Migrant labour exodus may defer economic growth by a few months
Anushruti Singh June 5, 2020
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India finally acknowledges the issue of migrant labourers as the most ignored and contentious talking point. Individuals in our country have been migrating from one place to another in search of livelihood since years. The wrath of COVID-19 has just enlarged the micro-picture. Lakhs of migrant workers started for their homes, clambering on to trains, packed into trucks and buses, by simply cycling, hitchhiking, or walking as the nationwide lockdown started.
Waging a desperate battle against poverty, they are the invisible millions who live a precarious living as construction workers, painters, food vendors etc that suddenly became jobless in these COVID-19 days. Most of them are daily wage workers living with their families who cannot afford to pay even their house rent during the current spell of unemployment.
Bhupesh Kumar, a 22-year-old daily wage labourer from Bihar’s Begusarai district and Manoj Barik, a construction worker from the capital of West Bengal, lost their jobs as their respective sectors suspended all services. Not left with many alternatives to feed mouths of their family members, they are now returning to their home states.
“We have decided to walk all the way to our villages because if we stay here we will die of hunger,” said one labourer. “No hotels or shops are open. At few outlets which sell food, one roti costs Rs 50. We cannot afford it,” he said. Left penniless with the sudden closure of their factories or workplaces, the workers had no option but to trudge home on foot. Thus, there are numerous such stories on roads of clueless labourers willing to reach their destinations.
Number of affected workers
No organisation can estimate the actual number of workers affected due to COVID-19. Uncertainty of health, poverty, and security of family members is driving millions of labourers for reverse migration. The country’s economy is run by unorganised workforce but government doesn’t possess the accurate data on them.
Further, it is difficult to classify people under the category of migrant workers with various forms of workers in it. Roughly India’s migrant workers comprise of daily wage labour, skilled or unskilled workers, local migrants, seasonal migrants, or long distance migrants. According to the census 2011, the total number of internal migrants would be 450 million.
The number now would be perhaps much larger. On the other hand, latest economic survey report states that 93 per cent of workforce belongs to the unorganised sector. This number was 85 per cent in 2018 according to the NITI Aayog’s report. World Bank states that lockdown has impacted nearly 40 million internal migrants.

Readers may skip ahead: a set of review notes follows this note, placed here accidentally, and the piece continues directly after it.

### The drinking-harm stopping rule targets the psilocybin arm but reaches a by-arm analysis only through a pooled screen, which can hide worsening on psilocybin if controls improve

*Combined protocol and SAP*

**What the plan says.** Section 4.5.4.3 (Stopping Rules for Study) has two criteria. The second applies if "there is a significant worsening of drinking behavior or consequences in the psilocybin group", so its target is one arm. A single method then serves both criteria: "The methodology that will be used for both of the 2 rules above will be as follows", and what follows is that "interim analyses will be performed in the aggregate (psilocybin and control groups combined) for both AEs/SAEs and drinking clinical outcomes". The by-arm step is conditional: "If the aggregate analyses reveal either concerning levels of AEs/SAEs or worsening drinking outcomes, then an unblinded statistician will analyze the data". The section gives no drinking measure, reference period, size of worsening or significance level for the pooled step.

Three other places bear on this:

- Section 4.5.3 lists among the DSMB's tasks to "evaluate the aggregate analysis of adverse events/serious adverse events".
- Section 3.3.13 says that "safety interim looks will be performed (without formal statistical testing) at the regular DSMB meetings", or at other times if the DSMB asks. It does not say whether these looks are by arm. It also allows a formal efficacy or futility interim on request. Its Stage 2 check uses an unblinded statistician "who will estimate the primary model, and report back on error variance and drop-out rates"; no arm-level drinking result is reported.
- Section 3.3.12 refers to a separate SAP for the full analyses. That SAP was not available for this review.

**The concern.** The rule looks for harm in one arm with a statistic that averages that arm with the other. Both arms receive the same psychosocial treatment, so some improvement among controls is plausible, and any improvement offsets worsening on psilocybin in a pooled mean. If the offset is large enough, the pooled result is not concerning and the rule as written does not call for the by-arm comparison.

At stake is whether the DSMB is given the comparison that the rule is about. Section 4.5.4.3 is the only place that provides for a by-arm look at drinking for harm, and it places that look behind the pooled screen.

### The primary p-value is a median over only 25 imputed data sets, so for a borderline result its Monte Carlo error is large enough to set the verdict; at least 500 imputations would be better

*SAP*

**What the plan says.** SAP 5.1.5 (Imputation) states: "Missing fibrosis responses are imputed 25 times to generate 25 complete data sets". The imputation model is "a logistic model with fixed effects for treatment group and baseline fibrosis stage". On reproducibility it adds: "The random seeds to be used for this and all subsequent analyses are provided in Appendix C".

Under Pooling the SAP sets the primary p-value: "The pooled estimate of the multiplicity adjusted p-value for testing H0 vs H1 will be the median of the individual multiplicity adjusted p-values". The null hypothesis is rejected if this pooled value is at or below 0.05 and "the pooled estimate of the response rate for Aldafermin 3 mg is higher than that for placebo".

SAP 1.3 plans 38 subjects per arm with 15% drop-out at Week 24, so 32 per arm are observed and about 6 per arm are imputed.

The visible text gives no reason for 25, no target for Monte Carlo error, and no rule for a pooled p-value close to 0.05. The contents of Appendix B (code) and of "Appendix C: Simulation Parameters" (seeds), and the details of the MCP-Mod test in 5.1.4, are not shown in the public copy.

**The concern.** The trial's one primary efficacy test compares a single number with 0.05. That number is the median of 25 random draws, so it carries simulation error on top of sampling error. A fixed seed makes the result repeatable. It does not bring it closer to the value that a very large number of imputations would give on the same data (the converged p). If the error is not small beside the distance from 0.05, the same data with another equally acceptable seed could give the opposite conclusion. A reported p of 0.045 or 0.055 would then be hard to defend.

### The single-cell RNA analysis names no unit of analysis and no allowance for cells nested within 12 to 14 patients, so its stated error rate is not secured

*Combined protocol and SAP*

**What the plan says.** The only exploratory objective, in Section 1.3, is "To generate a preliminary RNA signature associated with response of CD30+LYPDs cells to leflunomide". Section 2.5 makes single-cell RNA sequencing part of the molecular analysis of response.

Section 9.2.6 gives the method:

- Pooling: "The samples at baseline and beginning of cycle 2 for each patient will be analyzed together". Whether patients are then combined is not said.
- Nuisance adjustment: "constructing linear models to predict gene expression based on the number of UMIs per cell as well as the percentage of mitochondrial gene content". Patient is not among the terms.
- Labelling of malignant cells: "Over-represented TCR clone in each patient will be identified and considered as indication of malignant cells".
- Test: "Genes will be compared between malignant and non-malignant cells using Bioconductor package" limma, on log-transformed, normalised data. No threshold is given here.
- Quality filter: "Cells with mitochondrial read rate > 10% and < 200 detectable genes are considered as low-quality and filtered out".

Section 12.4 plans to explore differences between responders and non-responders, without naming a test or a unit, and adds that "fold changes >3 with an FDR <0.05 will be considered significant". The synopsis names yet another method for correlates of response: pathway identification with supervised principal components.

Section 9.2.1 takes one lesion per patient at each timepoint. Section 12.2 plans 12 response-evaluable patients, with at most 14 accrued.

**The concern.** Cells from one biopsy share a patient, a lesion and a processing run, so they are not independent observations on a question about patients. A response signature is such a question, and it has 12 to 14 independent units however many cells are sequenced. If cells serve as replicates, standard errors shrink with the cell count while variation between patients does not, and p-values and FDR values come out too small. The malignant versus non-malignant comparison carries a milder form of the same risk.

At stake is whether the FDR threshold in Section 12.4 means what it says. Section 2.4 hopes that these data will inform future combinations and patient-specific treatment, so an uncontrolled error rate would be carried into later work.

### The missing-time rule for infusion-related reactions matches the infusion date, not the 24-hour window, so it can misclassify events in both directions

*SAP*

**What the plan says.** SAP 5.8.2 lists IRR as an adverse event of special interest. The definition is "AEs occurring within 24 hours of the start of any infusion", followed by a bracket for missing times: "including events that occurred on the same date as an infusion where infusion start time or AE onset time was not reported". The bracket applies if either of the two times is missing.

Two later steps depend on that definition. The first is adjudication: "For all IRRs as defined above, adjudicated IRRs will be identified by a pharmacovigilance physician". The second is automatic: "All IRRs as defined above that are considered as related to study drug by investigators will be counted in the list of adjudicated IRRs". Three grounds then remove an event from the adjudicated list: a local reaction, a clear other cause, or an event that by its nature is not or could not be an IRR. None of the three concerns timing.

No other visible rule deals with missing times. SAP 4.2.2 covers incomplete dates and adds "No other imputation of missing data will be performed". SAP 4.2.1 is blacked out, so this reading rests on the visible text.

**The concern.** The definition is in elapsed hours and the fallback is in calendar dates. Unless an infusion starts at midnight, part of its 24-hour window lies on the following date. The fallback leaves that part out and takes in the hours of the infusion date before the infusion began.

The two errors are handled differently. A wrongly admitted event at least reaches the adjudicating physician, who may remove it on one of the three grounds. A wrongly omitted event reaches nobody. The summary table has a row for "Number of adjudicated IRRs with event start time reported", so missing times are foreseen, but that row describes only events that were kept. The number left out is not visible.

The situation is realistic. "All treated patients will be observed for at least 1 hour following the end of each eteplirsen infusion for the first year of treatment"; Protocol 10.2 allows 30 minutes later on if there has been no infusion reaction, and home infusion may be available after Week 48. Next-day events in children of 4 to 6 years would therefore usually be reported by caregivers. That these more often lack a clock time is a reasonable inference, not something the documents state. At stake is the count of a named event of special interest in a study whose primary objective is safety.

Uttar Pradesh and Bihar reportedly are two states that have witnessed maximum reverse migration. MP, Punjab, Rajasthan are other states that have followed these states in reverse migration. In a latest statement, central government apprised the Supreme Court that around 91 lakh migrants have travelled to their home by different means from 1 to 27 May.
Solicitor General Tushar Mehta appearing for the apex court informs, “Uttar Pradesh and Bihar account for more than 80 per cent of the migrant workers. The government has said that 40 lakh workers travelled by road, while rest had travelled by trains.” As of now since May 1, more than 44 lakh migrants have been transported to their home states through Shramik Special trains.
Aviation ministry is also sending people to their home and at least 41,673 people have returned till Tuesday on day two of flight operations. Estimates by CMIE on job loss states that job loss rate plunged to 27.1 per cent making 12.2 crore people jobless just in April. It includes daily wage workers such as hawkers, roadside vendors, construction workers and rickshaw pullers.
Re-Opening of sectors and condition of workers
As we are trying to live along with an unprecedented crisis, sectors are trying to re-open in order to revive the economy. However, reverse migration of labourers has become an additional challenge for sectors that depend heavily on the availability of labour workforce.
A quick survey on post lockdown business scenario by PHD Chamber of Commerce and Industry asserts the fact. At least, 49 per cent of the respondents stated that retaining full workforce is a key challenge in re-starting industrial operations. As migration still goes on, it has disproportionately impacted real estate, food and hospitality, retail and wholesale, tourism and transport and manufacturing.
Commenting on the challenge, PHDCCI President D K Aggarwal said, “Labour workforce is critical irrespective of industries. Labourer migration caused by coronavirus outbreak is a major setback for the growth of drooping economy. I assume people going back to their home towns are not going to come back soon. In this view, we are in talks with government and have suggested some measures to change the scenario such as providing them with some kind of livelihood.”